At HHMI’s Janelia Farm Research Campus, developmental biologist Philipp Keller has been pushing a different multiview, computer-intensive technique into new biological territory. Called simultaneous multiview light-sheet microscopy, the technique has allowed Keller, a Janelia Farm fellow, to acquire breathtaking movies—they literally evoke gasps—of the daylong embryonic development of fruit flies. He combines computerized tracking of cell lineage, proliferation, and migration with color-coding techniques to make movies of some of biology’s most spectacular performances.
Philipp Keller uses simultaneous multiview light-sheet microscopy to study developing fruit fly embryos.
Meanwhile, Anthony Leonardo, a group leader at Janelia Farm, has been applying a variety of sometimes Hollywood-esque techniques to help answer questions about whole organisms. Here’s one of his questions: How do dragonflies deploy brain-encoded “guidance rules” to execute the acrobatic, high-speed task of capturing prey during flight? In time, he will map the “microstructure of behavior”—among them, details of how the hunting dragonfly orients its head and body—captured in the data from video recordings of the insects’ less-visible neurophysiological and muscular control system.
Janelia Farm group leader Anthony Leonardo employs a pair of high-speed cameras to learn about dragonfly prey capture.
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In a nearby lab, Janelia Farm fellow Kristin Branson has been ramping up camera- and computer-based observations of fly behavior to an industrial scale. Putting her computer science background to work, she transformed what amounts to a surveillance camera system into an automatic behavior detector that she and co-workers have used to spy on 300,000 genetically diverse fruit flies. The scientists teach the computers to associate specific fly behaviors with particular patterns of data, which are then embedded within the image files recorded by the cameras. Rather than having someone perform the time-consuming task of making direct observations of flies, one by one, this automatic machine-based approach sums high-throughput observations on aggression and courtship, among other behaviors. The hope is that the quantitative leap in data gathering and analysis will lead to a qualitative leap in understanding how genes orchestrate nervous systems and related behaviors.
Kristin Branson uses high-throughput ethomics to uncover links between fruit flies' behaviors and their genotypes.
Fly Me Through the Cell
Schnitzer is interested in virtual tours of inaccessible places. His group has been developing techniques for simultaneously imaging hundreds of brain cells in live mice to tease out the neural circuitry in the cerebellar cortex that underlies learning and memory. He and co-workers also have developed a microendoscopy technique that enables them to apply fluorescence microscopy to deep-brain structures that had been inaccessible to conventional microscopy, at least in living and behaving mice. Schnitzer’s team mounts tiny microscopes that weigh a fraction of an ounce onto the heads of mice. Central to these devices are micro-optical needles with a lens that can magnify like a typical microscope’s much larger, curved lens—needles that can penetrate deep into the brain and image living cells and tissue there.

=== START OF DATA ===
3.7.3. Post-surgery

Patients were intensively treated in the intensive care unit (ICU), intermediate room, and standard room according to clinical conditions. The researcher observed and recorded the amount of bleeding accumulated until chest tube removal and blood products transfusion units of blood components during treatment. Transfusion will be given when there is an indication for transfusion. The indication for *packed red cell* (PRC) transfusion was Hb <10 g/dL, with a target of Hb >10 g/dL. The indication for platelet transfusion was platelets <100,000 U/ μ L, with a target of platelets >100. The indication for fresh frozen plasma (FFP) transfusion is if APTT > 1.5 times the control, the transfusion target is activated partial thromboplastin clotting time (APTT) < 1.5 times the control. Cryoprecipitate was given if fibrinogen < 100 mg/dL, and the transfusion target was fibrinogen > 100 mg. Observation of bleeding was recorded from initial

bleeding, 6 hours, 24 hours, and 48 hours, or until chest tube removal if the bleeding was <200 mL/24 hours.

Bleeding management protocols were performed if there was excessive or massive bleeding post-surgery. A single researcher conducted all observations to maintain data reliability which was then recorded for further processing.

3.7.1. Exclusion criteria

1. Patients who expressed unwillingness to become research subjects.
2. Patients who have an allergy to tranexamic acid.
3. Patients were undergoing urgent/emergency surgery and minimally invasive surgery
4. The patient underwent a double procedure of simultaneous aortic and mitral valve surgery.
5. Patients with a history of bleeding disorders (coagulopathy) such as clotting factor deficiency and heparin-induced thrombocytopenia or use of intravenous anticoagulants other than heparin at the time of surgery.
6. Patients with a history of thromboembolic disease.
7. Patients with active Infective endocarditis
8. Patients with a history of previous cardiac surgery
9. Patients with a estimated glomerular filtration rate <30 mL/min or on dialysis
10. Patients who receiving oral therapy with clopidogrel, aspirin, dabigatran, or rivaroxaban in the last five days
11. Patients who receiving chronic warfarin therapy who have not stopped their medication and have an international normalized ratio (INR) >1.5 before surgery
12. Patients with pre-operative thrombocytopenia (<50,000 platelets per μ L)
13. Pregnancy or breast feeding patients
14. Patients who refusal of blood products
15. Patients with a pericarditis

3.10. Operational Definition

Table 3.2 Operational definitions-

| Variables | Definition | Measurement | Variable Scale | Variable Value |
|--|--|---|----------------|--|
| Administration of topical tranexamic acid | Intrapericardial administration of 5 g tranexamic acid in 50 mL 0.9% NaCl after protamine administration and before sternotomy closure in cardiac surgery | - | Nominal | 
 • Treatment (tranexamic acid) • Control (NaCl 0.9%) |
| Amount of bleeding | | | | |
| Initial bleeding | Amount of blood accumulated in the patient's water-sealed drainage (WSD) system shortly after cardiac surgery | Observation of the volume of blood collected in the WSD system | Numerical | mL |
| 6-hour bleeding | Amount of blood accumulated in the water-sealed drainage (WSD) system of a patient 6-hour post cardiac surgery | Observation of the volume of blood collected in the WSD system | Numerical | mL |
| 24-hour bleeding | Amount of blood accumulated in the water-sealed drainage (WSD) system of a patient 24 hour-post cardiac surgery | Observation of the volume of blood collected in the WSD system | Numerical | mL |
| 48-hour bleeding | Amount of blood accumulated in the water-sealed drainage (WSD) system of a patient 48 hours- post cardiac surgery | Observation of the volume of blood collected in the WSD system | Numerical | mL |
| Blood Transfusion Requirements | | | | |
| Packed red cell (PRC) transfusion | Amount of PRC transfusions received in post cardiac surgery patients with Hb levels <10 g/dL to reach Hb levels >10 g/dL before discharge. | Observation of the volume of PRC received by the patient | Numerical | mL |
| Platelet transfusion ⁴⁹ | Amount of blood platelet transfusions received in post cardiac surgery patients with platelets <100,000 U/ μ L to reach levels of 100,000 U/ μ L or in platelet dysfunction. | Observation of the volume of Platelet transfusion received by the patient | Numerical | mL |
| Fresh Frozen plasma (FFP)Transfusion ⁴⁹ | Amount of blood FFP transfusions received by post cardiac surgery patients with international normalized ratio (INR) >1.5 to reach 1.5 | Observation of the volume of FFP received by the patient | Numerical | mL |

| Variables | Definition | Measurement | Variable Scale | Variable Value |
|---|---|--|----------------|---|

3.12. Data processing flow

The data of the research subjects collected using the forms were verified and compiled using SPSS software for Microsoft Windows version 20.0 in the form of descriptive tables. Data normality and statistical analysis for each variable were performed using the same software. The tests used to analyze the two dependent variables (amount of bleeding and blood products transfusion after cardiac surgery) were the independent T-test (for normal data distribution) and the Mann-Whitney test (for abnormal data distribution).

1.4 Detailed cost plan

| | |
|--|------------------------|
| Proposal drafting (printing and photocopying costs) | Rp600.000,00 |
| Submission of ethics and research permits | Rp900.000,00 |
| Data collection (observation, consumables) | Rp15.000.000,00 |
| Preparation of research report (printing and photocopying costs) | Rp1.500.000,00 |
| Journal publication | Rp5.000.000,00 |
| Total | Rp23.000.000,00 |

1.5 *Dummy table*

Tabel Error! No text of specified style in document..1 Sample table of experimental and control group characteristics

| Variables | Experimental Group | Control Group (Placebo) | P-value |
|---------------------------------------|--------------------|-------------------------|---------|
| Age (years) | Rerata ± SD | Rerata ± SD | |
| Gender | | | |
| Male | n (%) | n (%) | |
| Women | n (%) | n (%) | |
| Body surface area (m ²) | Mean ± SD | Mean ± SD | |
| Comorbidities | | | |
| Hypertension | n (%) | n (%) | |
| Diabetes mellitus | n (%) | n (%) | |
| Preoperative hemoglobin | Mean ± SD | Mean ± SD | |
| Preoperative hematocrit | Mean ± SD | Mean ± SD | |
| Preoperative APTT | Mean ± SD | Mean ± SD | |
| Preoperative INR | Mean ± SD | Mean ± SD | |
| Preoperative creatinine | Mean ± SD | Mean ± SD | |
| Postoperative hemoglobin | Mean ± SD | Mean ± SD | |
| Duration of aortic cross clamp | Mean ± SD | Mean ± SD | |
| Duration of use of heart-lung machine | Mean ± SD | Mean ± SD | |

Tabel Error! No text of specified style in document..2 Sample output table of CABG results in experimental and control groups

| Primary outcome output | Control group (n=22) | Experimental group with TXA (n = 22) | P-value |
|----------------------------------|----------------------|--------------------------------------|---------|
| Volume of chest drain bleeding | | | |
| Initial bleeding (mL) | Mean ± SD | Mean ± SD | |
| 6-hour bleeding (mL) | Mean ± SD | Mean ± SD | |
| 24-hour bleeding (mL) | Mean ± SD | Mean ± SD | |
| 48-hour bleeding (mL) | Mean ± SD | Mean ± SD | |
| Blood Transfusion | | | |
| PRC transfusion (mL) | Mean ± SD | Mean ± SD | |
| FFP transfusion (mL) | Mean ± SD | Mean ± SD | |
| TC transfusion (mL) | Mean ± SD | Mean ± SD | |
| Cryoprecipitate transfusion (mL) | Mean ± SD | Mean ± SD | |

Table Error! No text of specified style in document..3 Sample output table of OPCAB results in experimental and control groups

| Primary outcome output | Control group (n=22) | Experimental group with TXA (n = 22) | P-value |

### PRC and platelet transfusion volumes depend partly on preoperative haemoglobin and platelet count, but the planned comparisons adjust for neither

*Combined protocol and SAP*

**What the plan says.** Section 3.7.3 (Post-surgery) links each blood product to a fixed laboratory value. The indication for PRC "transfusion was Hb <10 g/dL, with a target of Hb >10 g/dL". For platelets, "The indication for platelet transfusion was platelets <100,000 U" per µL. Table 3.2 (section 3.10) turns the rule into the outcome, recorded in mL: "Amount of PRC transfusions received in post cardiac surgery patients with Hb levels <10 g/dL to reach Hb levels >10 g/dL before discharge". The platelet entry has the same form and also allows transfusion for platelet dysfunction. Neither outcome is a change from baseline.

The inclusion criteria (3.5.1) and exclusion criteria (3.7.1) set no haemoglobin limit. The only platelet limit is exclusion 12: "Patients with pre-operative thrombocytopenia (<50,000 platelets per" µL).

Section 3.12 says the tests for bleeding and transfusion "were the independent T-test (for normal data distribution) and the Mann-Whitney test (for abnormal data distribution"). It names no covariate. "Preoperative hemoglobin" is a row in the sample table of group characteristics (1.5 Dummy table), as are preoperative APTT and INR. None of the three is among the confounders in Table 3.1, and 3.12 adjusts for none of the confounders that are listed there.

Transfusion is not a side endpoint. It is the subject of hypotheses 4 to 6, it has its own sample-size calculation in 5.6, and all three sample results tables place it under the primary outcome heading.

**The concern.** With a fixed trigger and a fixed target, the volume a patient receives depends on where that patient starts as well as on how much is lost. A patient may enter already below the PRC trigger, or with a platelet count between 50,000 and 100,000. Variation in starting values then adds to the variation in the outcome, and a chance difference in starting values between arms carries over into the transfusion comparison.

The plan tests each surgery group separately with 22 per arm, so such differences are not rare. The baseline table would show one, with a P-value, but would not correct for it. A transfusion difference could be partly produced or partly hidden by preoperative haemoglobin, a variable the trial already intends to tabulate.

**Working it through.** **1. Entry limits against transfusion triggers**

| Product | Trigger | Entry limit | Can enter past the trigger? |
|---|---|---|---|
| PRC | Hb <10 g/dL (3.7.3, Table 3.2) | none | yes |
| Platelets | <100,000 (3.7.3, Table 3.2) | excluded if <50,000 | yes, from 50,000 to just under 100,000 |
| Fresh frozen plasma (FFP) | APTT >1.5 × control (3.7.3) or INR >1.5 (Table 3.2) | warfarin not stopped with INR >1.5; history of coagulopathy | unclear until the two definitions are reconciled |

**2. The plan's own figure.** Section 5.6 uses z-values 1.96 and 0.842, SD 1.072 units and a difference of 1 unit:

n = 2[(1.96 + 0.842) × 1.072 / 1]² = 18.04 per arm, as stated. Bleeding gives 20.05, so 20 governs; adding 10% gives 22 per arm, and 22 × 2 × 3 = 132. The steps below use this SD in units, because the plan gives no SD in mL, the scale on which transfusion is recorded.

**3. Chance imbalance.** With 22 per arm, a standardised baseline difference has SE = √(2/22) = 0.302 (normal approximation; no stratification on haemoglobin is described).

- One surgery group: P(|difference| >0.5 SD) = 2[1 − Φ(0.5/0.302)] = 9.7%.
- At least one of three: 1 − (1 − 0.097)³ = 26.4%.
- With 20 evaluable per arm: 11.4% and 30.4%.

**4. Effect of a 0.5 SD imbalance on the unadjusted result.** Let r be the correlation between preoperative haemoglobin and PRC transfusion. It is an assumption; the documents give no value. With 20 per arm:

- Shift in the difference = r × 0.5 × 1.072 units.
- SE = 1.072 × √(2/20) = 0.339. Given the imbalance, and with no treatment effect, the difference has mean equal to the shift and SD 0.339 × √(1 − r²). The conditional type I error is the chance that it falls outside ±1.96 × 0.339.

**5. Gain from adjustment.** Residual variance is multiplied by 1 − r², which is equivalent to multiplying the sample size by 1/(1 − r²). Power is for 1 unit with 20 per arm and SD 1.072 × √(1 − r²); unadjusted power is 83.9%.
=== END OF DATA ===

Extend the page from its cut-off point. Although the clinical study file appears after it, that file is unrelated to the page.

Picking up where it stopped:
And in a project that complements Branson’s, Schnitzer aims to develop instrumentation for massively parallel brain imaging of up to 100 fruit flies at once—both normal flies and those with genetically induced changes. He aims to learn how neural circuits associated with those genetic variations produce and control specific animal behaviors.
Jensen is pushing computational reconstruction of reality in pursuit of scientific understanding in yet another direction. He and visualization experts in his laboratory have been transforming their electron cryotomography data into mechanism-revealing animations. Says Jensen, “If a picture is worth a thousand words, then an animation is worth a million.”
“We have done movies where we fly into cells and look at things from different points of view,” says Jensen. “We have tried to illustrate mechanisms of how things work inside cells.” He believes animations can be powerful educational tools. “Some people still don’t believe that HIV is the causative agent of AIDS, for instance, so they decline treatments that could help them,” says Jensen. “Our animations of HIV’s molecular transformations will help them understand that we are not making this up.”
As researchers move through the early part of Schnitzer’s third phase of biological imaging, Jensen is already imagining what might be a fourth phase. “The ultimate would be a microscope where you could see down to individual atoms while they were being arranged and rearranged inside a cell in its living state,” Jensen muses. “If you could develop an imaging tool like that, the study of cell biology would be all but over,” Jensen says, noting, however, that it would take a century or more to digest such a comprehensive portrait of life. An outlandish vision for revealing biology’s deepest structures and mechanisms, to be sure, but that is just the sort of thinking it takes to unveil molecular biology in all of its elaborate minutiae.